On the west coast there are very frequent departures (some 24-hour operations), with midweek and late-evening discounts. Most companies serve the same west-coast routes. The main transit points are Taipei, Taichung, Tainan and Kaohsiung.

Rural Buses

The network is wide, but there are few daily departures except to major tourist destinations (such as Sun Moon Lake). In most cases you are better off taking the tourist shuttle buses.

Taiwan Tourist Shuttle

Taiwan has an excellent system of small shuttle buses with well-planned routes that connect major and minor tourist sites and destinations. The buses usually leave hourly on weekdays and half-hourly on weekends.

Single fares or one-day unlimited tickets are available. Children under 12, seniors and student card holders travel for half price.

See for information on timetables, fares and routes in English.


Fares vary by city. For example, a single zone fare in Taipei is NT$15, while in Kaohsiung it's NT$12. The cost of travelling in two zones is double the price of a one-zone fare.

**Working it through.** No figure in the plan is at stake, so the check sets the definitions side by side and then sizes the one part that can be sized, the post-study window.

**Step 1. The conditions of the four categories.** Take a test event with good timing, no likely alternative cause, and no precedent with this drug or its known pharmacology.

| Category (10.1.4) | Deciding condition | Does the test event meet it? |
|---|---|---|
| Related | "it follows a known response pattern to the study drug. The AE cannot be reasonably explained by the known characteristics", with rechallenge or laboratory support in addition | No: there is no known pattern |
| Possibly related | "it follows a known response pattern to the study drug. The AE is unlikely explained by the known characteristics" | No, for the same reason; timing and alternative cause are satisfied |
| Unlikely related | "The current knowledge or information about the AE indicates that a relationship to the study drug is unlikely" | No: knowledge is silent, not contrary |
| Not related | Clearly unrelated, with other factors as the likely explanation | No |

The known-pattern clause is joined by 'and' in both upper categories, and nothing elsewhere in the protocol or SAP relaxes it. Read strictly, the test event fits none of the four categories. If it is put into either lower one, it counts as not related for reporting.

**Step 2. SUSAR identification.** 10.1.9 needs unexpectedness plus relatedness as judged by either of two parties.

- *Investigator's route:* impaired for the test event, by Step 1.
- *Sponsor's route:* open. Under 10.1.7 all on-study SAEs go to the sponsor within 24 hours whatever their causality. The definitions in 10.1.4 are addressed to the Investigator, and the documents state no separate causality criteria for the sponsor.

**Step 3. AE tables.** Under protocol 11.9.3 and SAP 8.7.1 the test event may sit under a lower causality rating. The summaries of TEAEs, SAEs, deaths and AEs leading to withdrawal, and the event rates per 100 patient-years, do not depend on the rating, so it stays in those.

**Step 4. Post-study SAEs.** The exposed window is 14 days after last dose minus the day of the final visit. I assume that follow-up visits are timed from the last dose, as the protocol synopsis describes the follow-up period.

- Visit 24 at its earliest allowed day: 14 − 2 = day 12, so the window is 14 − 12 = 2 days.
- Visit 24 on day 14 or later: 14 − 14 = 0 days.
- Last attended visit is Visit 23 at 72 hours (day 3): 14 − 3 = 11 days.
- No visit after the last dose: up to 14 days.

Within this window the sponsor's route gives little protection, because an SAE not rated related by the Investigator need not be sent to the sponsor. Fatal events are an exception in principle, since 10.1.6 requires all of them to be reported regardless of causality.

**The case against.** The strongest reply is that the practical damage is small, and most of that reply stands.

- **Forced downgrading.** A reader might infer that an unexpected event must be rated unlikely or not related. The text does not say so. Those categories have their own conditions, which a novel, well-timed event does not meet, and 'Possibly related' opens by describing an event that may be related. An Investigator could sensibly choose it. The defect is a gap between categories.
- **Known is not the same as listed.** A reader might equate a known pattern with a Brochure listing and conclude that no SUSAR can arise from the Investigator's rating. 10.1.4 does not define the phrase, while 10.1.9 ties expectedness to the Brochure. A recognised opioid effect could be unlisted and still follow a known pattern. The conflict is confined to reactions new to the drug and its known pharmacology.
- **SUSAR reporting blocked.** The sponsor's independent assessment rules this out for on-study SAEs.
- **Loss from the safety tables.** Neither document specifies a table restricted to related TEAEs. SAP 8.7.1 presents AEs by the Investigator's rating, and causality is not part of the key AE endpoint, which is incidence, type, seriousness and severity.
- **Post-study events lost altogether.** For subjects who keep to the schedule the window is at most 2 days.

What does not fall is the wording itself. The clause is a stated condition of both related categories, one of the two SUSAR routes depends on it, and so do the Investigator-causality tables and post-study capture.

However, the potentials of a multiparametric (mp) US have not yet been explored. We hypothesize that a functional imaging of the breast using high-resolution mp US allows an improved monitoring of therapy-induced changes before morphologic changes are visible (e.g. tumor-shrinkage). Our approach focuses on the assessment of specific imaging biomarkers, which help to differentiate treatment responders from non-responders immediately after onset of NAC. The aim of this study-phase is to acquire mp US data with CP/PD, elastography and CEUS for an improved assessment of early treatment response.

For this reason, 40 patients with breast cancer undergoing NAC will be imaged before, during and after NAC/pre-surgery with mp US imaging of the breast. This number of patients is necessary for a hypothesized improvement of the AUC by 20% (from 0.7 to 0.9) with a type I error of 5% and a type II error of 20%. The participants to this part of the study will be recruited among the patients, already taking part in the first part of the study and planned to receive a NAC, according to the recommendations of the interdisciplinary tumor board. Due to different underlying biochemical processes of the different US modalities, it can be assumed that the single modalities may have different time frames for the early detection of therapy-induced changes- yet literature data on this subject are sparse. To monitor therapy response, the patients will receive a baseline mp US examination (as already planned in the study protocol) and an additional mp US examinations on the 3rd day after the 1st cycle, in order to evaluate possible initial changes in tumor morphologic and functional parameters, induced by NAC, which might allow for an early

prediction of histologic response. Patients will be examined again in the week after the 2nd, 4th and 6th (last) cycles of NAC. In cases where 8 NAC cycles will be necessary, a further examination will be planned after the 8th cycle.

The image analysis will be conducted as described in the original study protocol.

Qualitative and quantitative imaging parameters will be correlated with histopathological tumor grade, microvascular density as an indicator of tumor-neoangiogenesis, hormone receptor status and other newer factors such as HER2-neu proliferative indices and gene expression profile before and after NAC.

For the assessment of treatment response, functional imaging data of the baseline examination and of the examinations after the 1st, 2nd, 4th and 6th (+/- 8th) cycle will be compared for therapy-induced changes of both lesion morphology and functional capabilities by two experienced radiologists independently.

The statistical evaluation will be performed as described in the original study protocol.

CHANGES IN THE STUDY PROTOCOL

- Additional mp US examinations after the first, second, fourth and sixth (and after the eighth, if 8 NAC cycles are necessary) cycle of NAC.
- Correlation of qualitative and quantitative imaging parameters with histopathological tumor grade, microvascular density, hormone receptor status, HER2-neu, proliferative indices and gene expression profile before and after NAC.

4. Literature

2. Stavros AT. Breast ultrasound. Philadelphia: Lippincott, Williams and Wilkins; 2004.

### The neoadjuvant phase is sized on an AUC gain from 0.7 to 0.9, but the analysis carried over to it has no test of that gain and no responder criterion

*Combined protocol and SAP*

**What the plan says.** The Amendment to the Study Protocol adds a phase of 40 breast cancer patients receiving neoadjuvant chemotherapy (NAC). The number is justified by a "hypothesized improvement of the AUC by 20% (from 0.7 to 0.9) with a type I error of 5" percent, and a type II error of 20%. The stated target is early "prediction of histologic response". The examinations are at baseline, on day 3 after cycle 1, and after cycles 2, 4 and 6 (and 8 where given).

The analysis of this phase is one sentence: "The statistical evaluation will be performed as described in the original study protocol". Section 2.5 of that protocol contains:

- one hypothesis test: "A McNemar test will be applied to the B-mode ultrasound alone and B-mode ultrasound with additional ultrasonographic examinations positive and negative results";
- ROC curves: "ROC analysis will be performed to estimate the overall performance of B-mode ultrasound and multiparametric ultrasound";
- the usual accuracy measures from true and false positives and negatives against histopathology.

Sometimes you pay when you get on and sometimes when you get off. If you cross a zone, you pay when you get on and again later when you get off. As a general rule, follow the passengers ahead of you or look for the characters 上 or 下 on the screen to the left of the driver. The character 上 (up) means pay when you get on; 下 (down) means pay when you get off. If you make a mistake the driver will let you know (or likely just shrug it off).

Car & Motorcycle

Having your own vehicle, either a car or a scooter, is particularly useful on the east coast and in mountain areas.

Driving in Taiwan

By the standards of many countries, driving in Taiwan can be chaotic and dangerous. Always be alert for approaching cars driving in your lane (especially when going around blind corners).

You're not advised to drive in cities or medium-sized towns until you're familiar with conditions.

Fuel & Spare Parts

Petrol stations and garages are widely available for parts and repairs for scooters and cars. Check out for a thread on reliable and trustworthy mechanics.

Road Conditions

Roads are generally in good shape, though washouts are common in mountain areas and roads are often closed. Most road signage is bilingual.

Road Rules

  • Taiwanese drive on the right-hand side of the road.
  • Right turns on red lights are illegal.
  • Mobile phone usage is prohibited (even texting at red lights).
  • Drivers and all passengers must wear seatbelts, and children under the age of four (and 18kg) must be secured in safety seats (though rarely done and rarely enforced).
  • In general, only speeding, drunk driving and turning-on-red-light violations are enforced.